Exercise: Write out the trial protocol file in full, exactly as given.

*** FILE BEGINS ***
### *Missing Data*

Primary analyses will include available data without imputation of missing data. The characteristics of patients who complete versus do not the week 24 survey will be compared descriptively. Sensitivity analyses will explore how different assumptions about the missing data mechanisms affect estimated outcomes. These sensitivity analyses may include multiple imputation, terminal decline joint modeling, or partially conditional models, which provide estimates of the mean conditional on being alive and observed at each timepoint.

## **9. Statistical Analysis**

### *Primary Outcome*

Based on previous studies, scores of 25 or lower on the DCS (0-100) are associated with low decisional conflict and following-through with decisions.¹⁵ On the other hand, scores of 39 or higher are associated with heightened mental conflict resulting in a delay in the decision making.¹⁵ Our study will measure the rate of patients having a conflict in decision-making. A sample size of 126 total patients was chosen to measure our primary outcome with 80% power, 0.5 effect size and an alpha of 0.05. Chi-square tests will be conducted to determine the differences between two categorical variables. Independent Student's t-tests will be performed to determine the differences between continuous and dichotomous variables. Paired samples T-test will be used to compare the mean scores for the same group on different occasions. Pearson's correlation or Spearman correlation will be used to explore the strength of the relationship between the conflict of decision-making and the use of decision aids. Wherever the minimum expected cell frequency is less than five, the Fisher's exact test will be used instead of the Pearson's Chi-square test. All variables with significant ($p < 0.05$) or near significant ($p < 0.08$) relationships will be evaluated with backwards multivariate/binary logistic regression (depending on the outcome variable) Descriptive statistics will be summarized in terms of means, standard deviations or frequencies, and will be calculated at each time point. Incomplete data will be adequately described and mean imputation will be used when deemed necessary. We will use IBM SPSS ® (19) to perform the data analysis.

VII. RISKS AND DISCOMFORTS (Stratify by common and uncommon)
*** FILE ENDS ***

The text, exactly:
### *Missing Data*

Primary analyses will include available data without imputation of missing data. The characteristics of patients who complete versus do not the week 24 survey will be compared descriptively. Sensitivity analyses will explore how different assumptions about the missing data mechanisms affect estimated outcomes. These sensitivity analyses may include multiple imputation, terminal decline joint modeling, or partially conditional models, which provide estimates of the mean conditional on being alive and observed at each timepoint.

## **9. Statistical Analysis**

### *Primary Outcome*

Based on previous studies, scores of 25 or lower on the DCS (0-100) are associated with low decisional conflict and following-through with decisions.¹⁵ On the other hand, scores of 39 or higher are associated with heightened mental conflict resulting in a delay in the decision making.¹⁵ Our study will measure the rate of patients having a conflict in decision-making. A sample size of 126 total patients was chosen to measure our primary outcome with 80% power, 0.5 effect size and an alpha of 0.05. Chi-square tests will be conducted to determine the differences between two categorical variables. Independent Student's t-tests will be performed to determine the differences between continuous and dichotomous variables. Paired samples T-test will be used to compare the mean scores for the same group on different occasions. Pearson's correlation or Spearman correlation will be used to explore the strength of the relationship between the conflict of decision-making and the use of decision aids. Wherever the minimum expected cell frequency is less than five, the Fisher's exact test will be used instead of the Pearson's Chi-square test. All variables with significant ($p < 0.05$) or near significant ($p < 0.08$) relationships will be evaluated with backwards multivariate/binary logistic regression (depending on the outcome variable) Descriptive statistics will be summarized in terms of means, standard deviations or frequencies, and will be calculated at each time point. Incomplete data will be adequately described and mean imputation will be used when deemed necessary. We will use IBM SPSS ® (19) to perform the data analysis.

VII. RISKS AND DISCOMFORTS (Stratify by common and uncommon)